Others aren't so sure.
"The question is, what value do these firms add?" said Bill Sullivan, professor of landscape architecture at the UI.
He has been on search committees for deans and department heads and said members of the committee work hard getting the word out to potential applicants.
"It's nice when you have a firm do that, but is it worth the tens of thousands of dollars, or, in some cases, hundreds of thousands?" Sullivan said, arguing that the money would be better spent on minority recruitment or student aid.
For major administrative searches, a search firm's bill can top $100,000, not including expenses related to travel, teleconferences and other items.
Two years ago, the UI spent about $303,000 on the search for outgoing President Michael Hogan — of which $160,000 was paid to Isaacson, Miller of Boston, Mass., the same firm the University of Connecticut used to hire to Hogan. Isaacson, Miller also handled the Urbana chancellor search that led to the hiring of Phyllis Wise. That search cost about $155,173.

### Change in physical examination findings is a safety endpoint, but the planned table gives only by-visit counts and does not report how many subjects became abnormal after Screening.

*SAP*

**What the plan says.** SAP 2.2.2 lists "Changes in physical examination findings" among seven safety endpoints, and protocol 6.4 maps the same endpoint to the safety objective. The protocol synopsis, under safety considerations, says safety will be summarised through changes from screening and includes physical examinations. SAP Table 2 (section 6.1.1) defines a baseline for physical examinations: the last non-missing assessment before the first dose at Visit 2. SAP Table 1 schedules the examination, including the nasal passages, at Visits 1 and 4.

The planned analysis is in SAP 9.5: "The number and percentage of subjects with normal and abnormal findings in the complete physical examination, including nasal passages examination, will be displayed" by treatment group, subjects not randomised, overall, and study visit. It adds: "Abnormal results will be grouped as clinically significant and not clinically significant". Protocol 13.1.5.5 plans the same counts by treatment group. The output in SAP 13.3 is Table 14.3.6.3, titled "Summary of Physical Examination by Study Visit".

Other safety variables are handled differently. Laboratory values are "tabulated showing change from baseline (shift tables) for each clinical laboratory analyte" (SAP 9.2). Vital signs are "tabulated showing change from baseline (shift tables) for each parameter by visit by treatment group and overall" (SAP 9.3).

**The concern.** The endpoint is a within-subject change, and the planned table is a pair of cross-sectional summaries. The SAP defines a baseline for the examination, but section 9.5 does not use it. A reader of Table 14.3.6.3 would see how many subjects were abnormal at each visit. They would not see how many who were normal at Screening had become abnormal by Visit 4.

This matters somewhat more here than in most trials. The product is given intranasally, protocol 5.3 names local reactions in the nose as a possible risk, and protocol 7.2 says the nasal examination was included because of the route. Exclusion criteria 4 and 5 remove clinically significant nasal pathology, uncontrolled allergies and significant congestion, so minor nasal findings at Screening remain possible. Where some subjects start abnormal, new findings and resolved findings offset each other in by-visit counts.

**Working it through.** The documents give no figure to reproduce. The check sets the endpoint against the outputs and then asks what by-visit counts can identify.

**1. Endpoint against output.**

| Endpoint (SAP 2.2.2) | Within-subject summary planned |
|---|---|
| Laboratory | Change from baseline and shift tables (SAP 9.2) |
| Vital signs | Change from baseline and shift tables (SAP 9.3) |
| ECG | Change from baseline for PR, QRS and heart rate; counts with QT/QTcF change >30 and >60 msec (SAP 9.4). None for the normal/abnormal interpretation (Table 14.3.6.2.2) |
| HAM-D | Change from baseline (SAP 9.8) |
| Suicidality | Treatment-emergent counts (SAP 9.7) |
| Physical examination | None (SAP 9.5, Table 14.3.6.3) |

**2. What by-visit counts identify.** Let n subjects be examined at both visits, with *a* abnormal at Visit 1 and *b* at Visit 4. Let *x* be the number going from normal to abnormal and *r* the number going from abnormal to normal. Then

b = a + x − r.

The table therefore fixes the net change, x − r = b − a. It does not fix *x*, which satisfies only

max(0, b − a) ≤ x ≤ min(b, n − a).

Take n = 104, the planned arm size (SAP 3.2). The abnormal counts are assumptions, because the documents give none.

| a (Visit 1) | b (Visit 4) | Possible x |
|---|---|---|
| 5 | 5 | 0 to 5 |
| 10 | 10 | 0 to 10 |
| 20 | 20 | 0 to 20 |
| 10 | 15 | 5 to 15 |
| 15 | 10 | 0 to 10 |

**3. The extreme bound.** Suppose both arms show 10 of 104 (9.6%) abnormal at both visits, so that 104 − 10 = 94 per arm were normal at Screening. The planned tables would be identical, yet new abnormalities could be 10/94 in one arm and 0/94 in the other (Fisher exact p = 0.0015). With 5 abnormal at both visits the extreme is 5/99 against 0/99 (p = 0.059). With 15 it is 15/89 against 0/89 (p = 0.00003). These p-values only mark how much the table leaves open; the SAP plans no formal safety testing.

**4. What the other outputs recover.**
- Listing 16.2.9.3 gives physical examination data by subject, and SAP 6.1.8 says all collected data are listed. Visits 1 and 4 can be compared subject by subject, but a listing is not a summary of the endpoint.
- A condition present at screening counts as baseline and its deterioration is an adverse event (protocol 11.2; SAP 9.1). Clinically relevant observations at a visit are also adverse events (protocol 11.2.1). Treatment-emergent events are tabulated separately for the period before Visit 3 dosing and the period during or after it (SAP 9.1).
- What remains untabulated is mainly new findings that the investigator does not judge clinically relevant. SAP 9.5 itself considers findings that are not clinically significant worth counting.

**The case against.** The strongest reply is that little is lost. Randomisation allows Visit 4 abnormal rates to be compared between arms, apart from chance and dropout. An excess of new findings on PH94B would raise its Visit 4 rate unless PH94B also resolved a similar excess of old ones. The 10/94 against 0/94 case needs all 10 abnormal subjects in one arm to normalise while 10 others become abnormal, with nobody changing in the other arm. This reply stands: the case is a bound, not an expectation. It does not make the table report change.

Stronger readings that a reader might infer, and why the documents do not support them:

"I don't want to be in the business of micromanaging any institution, but clearly someone hasn't gotten the memo. ... The state is broke," said state Rep. Chapin Rose, R-Mahomet, who introduced legislation earlier this year that would prohibit state universities from hiring search firms with money from the state, tuition or student fees.
"Call me crazy, but sometimes in the old days, some things were done better and cheaper," Rose said.
Growth of an industry